When I was a middle-school student, the hottest ticket going for a few months was the animated film Heavy Metal, based on an adult comic book that none of us was supposed to know about, but to which every red-blooded American male in the seventh grade had hazarded a peek when his parents weren’t watching. It was a supposedly sophisticated magazine of fantasy and sci-fi, but most of the stories were just excuses to show women without their clothes. So when we heard an animated movie of the same name was to be released, it was, of course, hotly anticipated.
One kid in my class shot to instant notoriety because, allegedly, his mom didn’t check the rating and took him to see it, expecting standard Disney fare. He came to school the next week full of stories of violence, mind-bending concepts, and — of course — lots of scantily-clad women. Omitting this last part, I begged my mom to take me, and almost succeeded (”C’mon, how bad can a cartoon really be?” was the extent of my persuasive skills), but she balked at the last minute at that Restricted rating. The closest I would ever come to the movie was a single of Don Felder’s cool “Heavy Metal (Take a Ride)” single, complete with a record sleeve that showed Taarna, the amazonian warrior from the film’s last segment.
Years later, when the film finally became available on VHS, I told my wife it would make a great birthday or Christmas gift. Her experience in buying it was fraught with embarrassment: In one video store, the clerk sniffed and
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Here is my print column from the July 9, 2009, edition of The Review:
You can tell a lot about a person by the cartoon characters he identifies with. *
Somebody who prefers Bugs Bunny over Daffy Duck, for instance, likes to align himself with a winner. The carrot-chomping rabbit always comes out on top, whether he takes on speech-impaired hunters or tough-talking Texans. A Bugs fan is in control, one step ahead of the competition. He never starts a fight, or goes out of his way to look for one, but if he finds himself embroiled, he plays to win.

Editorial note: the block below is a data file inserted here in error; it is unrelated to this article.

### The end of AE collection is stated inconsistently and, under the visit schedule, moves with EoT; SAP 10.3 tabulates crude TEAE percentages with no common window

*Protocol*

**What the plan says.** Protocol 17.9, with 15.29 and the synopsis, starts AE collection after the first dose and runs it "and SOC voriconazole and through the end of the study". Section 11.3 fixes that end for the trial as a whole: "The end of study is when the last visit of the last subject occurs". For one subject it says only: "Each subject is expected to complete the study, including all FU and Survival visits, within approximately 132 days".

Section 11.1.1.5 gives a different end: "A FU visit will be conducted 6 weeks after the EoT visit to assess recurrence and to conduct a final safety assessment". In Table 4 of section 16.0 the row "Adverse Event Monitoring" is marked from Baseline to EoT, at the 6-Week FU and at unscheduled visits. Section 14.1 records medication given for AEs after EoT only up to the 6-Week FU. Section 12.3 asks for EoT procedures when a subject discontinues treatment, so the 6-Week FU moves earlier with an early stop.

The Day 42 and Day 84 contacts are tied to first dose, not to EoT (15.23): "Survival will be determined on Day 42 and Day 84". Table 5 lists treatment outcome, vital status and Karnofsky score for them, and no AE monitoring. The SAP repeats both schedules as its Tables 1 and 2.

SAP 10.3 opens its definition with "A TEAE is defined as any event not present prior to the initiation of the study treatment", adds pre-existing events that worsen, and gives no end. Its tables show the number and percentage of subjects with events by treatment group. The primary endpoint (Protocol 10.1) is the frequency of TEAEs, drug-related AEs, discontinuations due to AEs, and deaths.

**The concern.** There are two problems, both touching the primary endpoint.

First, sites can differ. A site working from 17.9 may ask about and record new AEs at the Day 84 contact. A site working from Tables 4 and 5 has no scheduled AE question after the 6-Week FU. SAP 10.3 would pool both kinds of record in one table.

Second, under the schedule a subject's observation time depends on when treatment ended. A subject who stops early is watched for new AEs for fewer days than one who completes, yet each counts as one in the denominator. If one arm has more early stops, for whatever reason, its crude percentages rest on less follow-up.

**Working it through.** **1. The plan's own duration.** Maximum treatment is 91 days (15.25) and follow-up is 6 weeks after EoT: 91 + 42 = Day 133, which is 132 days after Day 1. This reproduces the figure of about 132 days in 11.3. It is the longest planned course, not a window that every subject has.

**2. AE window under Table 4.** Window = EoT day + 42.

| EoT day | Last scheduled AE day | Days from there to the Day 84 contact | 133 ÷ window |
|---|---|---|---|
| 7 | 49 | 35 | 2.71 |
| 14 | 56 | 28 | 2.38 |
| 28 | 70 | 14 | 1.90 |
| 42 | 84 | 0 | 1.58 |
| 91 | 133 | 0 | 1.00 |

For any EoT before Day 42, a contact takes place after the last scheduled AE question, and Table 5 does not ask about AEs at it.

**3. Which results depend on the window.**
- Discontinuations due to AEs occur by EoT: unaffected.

A person who prefers Daffy fancies himself much smarter than the people who surround him, especially if those people are his bosses or have achieved success where he has not. He attributes his lack of accomplishments to bad breaks and a failure by others to recognize true genius. Daffy always looks to get ahead by taking short cuts, by stealing the spotlight from somebody else, or by resorting to bribery or chicanery. He never realizes that he is his own worst enemy.
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Animation 02 Jul 2009 10:51 am
What better way to spend a few minutes this Independence Day weekend than by watching the classic Tom and Jerry cartoon, “Yankee Doodle Mouse”?
Released in 1943, this cartoon with a Cohen score (predominantly “Yankee Doodle Dandy,” but with snatches of “Over There”) won an Oscar. Basically, it follows the plot of almost every other T&J cartoon — Tom wants to eat Jerry, Jerry doesn’t want to be eaten. The usual over-the-top violence is present, the kind that The Simpsons parody with the “Itchy and Scratchy” shorts. Mixed in is a definite wartime patriotism, as Jerry sends communiques back to base explaining his defeat of Tom and asking the war office to send more cats.
When I was middle-school age, the local CBS affiliate, WJW-TV8 (the same station that aired Hoolihan and Big Chuck and later, Big Chuck and Little John — not to mention Ghoulardi) would show these cartoons at 7 p.m. or 7:30 p.m. on weekdays. My sister and I always watched. We loved the earlier Tom and Jerry shorts and were less enthused with later entries in the series, where the creativity and animation had gone south.
You can see the cartoon here, maybe — the link is a little temperamental.